The blackberries by the lake have been readied and turned dark by the sun. I work steadily through the afternoon, dropping them into a pail by my feet, working my way through the end of summer stillness as I meander along the bramble banks. But no matter how good the haul, or how rewarding the gathering of wild, abundant fruit, there is always a finer berry poised a little beyond my reach. It hangs in the sunlight like a dark and forbidden charm, protected by a bower of thorned stems. I tip my shoulders forward and snake an arm as carefully as I can through the lattice-maze of canes.
The berry is close, so close, merely a touch away. I lean a little more. Clasping the bramble I lose my balance and my arm falls further into the thicket. The thorns rake across my skin as I instinctively retrieve my arm, bringing blood nearly the colour of my stained hands to the surface. And then I drop the berry. It slips hopelessly from my fingers to bounce from cane to cane until it settles even further beyond reach than it was, where it will stay until another passing creature makes use of it.
I stand on the open path and smear the blood off on my shirt. I swear a little as well. But a moment or two later I edge into the next tangle of brambles and resume my steady labour. It’s not that the rasping along my arm doesn’t hurt, for it does, the sting as sharp as broken glass, but that the day is too forgiving to walk away. These September days are a salve, the untold sum of summer’s design, when the fevered season quietens into a serene and consoling interlude. The vaulted blue sky arches clear above the trees where silver leaves occasionally stir. The lake water mirrors the hours, deepens them with a luminous glow borrowed straight from the emblazoned reeds that circle the shore. There is a sense of equilibrium achieved, as though the ever-swinging seasons have arrived at a momentary truce.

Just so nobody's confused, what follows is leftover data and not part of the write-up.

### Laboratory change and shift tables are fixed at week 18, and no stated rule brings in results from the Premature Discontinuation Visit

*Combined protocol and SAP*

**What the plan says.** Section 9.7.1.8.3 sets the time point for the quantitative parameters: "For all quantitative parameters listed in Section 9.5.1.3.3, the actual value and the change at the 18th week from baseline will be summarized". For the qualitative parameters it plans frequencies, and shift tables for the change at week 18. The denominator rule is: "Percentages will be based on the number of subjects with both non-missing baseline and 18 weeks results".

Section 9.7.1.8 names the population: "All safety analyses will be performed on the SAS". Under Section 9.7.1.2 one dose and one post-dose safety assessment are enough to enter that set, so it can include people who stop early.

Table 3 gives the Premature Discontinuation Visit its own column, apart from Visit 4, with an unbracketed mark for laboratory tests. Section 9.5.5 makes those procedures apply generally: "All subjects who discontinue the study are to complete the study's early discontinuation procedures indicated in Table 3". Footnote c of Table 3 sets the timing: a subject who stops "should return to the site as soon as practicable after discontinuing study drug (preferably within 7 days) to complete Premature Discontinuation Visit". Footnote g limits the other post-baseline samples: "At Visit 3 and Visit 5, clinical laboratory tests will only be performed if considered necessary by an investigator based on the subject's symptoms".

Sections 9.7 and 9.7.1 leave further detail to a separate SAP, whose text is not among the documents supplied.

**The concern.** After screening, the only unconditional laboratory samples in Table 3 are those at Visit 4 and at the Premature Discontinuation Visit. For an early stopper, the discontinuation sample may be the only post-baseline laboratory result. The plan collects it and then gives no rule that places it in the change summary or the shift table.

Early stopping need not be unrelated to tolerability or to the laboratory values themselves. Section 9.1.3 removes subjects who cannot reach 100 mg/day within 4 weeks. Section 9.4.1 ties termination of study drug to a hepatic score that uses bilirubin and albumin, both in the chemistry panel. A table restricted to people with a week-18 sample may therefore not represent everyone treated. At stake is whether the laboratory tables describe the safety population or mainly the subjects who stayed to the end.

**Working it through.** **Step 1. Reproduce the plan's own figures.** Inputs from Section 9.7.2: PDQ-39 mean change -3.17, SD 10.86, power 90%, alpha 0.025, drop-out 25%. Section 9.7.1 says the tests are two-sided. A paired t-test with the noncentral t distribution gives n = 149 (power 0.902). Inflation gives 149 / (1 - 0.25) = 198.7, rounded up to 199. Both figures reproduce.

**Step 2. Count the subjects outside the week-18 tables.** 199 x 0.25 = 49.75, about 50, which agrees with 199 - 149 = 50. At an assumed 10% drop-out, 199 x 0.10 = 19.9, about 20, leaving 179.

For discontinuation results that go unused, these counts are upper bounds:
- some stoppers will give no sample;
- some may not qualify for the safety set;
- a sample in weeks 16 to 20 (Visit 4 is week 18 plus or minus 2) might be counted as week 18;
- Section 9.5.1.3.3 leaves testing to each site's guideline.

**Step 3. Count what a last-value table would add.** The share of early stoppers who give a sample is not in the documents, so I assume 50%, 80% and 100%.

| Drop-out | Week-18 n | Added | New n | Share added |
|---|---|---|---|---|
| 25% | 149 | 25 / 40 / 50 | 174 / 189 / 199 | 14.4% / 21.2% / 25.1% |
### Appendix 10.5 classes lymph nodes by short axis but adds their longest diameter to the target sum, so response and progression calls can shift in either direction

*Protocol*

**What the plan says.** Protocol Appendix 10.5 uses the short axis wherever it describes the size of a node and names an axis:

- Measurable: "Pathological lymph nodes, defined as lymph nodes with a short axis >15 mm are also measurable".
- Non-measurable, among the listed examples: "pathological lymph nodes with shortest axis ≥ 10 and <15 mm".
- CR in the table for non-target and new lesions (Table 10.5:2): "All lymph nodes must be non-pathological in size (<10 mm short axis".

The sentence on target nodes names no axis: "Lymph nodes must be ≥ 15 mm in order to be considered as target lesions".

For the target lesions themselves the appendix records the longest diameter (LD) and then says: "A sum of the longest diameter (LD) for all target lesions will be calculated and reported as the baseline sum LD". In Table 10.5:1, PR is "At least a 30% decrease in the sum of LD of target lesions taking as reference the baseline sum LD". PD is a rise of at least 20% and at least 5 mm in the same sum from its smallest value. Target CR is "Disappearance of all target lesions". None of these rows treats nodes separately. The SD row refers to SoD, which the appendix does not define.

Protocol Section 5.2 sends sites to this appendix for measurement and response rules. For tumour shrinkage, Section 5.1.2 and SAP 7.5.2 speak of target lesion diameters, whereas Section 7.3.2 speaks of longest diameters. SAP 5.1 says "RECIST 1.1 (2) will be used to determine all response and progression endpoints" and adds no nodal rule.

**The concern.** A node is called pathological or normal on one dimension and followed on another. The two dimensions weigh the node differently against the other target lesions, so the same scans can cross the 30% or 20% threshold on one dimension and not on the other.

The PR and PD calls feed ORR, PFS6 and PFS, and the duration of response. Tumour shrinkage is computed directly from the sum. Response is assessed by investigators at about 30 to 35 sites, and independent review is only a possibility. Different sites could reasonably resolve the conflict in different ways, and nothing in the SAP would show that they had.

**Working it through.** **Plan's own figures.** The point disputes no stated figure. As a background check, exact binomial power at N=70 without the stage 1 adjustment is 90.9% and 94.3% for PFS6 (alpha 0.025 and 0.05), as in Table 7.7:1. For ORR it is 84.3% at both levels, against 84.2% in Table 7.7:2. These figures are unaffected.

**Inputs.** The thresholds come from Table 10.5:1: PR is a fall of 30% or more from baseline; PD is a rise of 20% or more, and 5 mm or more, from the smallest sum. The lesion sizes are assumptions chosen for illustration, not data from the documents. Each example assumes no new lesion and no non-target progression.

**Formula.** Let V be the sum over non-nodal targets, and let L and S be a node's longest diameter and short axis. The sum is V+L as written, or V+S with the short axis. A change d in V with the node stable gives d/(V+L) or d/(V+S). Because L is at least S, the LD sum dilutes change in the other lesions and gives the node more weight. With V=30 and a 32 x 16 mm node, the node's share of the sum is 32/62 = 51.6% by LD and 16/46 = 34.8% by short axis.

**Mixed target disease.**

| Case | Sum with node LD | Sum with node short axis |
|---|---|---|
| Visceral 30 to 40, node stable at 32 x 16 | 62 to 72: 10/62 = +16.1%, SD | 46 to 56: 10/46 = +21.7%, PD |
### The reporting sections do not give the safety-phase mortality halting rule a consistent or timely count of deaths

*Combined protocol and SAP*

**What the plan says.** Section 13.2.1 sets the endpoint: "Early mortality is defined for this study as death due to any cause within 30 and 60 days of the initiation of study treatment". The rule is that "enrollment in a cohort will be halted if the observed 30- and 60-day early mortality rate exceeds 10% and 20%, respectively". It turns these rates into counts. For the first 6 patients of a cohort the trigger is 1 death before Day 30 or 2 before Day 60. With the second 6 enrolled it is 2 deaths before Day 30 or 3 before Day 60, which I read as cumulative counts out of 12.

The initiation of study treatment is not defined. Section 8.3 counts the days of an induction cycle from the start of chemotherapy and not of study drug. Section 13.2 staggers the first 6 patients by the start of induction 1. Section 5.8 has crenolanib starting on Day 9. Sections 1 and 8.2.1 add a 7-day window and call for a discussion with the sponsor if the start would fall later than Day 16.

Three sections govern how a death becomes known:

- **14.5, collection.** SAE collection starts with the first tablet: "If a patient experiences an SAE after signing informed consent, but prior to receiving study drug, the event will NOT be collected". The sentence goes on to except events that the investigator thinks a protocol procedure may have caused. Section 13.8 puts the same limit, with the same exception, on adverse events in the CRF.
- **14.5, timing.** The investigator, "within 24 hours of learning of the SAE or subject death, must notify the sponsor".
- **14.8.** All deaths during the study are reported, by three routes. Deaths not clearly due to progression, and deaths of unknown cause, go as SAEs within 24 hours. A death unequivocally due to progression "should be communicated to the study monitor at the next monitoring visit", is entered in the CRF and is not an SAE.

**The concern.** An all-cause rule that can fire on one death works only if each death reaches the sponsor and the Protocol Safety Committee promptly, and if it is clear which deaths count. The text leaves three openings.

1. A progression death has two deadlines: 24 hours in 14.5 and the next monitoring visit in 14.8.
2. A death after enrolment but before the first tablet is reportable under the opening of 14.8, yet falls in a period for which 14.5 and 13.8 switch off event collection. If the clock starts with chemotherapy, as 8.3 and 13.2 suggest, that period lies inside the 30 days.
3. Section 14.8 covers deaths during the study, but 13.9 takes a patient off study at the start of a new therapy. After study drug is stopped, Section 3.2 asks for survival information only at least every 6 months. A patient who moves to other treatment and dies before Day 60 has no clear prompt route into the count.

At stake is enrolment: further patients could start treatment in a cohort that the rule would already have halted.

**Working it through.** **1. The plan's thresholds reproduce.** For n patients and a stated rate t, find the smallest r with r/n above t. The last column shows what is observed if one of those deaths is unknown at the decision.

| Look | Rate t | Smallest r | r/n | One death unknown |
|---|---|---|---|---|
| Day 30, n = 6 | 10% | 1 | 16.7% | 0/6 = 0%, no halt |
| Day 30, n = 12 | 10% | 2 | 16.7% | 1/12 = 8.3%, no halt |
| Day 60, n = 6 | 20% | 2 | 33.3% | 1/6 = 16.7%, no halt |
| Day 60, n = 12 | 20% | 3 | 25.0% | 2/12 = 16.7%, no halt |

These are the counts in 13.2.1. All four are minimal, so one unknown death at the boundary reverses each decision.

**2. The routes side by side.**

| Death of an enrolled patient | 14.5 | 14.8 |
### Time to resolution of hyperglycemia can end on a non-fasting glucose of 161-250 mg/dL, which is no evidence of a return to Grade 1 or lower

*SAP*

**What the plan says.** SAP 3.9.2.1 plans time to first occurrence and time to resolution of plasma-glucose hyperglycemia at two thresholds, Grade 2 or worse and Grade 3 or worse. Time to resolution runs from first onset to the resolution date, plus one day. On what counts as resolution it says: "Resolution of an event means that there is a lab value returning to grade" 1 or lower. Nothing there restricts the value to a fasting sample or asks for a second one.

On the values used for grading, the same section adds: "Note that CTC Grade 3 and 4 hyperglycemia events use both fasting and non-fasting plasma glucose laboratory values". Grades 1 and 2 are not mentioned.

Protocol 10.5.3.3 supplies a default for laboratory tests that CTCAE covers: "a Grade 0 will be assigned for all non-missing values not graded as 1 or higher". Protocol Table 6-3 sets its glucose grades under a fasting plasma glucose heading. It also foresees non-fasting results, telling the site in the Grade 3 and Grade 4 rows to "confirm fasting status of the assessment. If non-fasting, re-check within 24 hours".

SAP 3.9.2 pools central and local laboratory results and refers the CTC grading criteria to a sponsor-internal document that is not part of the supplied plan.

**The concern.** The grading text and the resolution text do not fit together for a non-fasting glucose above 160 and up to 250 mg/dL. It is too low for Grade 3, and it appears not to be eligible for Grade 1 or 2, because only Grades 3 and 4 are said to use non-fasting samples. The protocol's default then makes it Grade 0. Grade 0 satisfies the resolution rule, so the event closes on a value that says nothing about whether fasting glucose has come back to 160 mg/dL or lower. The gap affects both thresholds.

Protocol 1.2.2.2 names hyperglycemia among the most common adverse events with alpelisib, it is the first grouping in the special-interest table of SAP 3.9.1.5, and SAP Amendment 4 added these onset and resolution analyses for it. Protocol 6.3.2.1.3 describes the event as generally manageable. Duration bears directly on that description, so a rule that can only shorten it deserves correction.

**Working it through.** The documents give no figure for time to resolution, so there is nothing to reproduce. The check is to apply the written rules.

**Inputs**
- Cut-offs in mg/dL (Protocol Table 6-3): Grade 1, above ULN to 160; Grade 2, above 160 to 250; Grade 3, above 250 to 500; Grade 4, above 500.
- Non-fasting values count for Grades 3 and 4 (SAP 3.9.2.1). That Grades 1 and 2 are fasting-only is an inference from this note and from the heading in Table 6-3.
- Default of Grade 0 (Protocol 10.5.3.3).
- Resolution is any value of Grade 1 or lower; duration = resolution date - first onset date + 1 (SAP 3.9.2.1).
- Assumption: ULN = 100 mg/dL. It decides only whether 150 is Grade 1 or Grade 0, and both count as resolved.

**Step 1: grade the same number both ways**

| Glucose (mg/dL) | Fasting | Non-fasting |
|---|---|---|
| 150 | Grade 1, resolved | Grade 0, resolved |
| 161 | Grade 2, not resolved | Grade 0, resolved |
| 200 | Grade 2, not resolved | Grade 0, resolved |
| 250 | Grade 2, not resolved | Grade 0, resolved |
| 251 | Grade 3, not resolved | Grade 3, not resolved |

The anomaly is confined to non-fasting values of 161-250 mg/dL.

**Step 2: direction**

October will soon brood over wind and rain, hunch down from the midnight frosts and gathering crows and then close up with the loss of leaves. But the September sun that precedes it is a rare relation, close and confiding, but too shy to smother you with affection. Only this month profers such intimate detachment. There is no incentive to speed, or even slow, for the month seems to articulate its own measured efforts. I merely follow in its footfalls.
Small migrating warblers shimmy up the willows where I work. They’re feeding up for their long, and sometimes last, African flights. When I next see them it will be spring. The seeds of rushes and reeds float past, carried off by a breeze to begin somewhere anew. Finished flowers are coloured by a cloud of blue butterflies that part and reassemble like grasses while I walk. The stillness of the settled and empty shore transfixes me; any movement is minor, any sound little more than a whisper. There is something inescapably reflective about these days, both in the quality of their light and the mindfulness they encourage. The hours are as long as we need them to be, the barely circling spokes of a still and refulgent dominion. When finally the afternoon fades, I walk away carrying a pail of summer sun.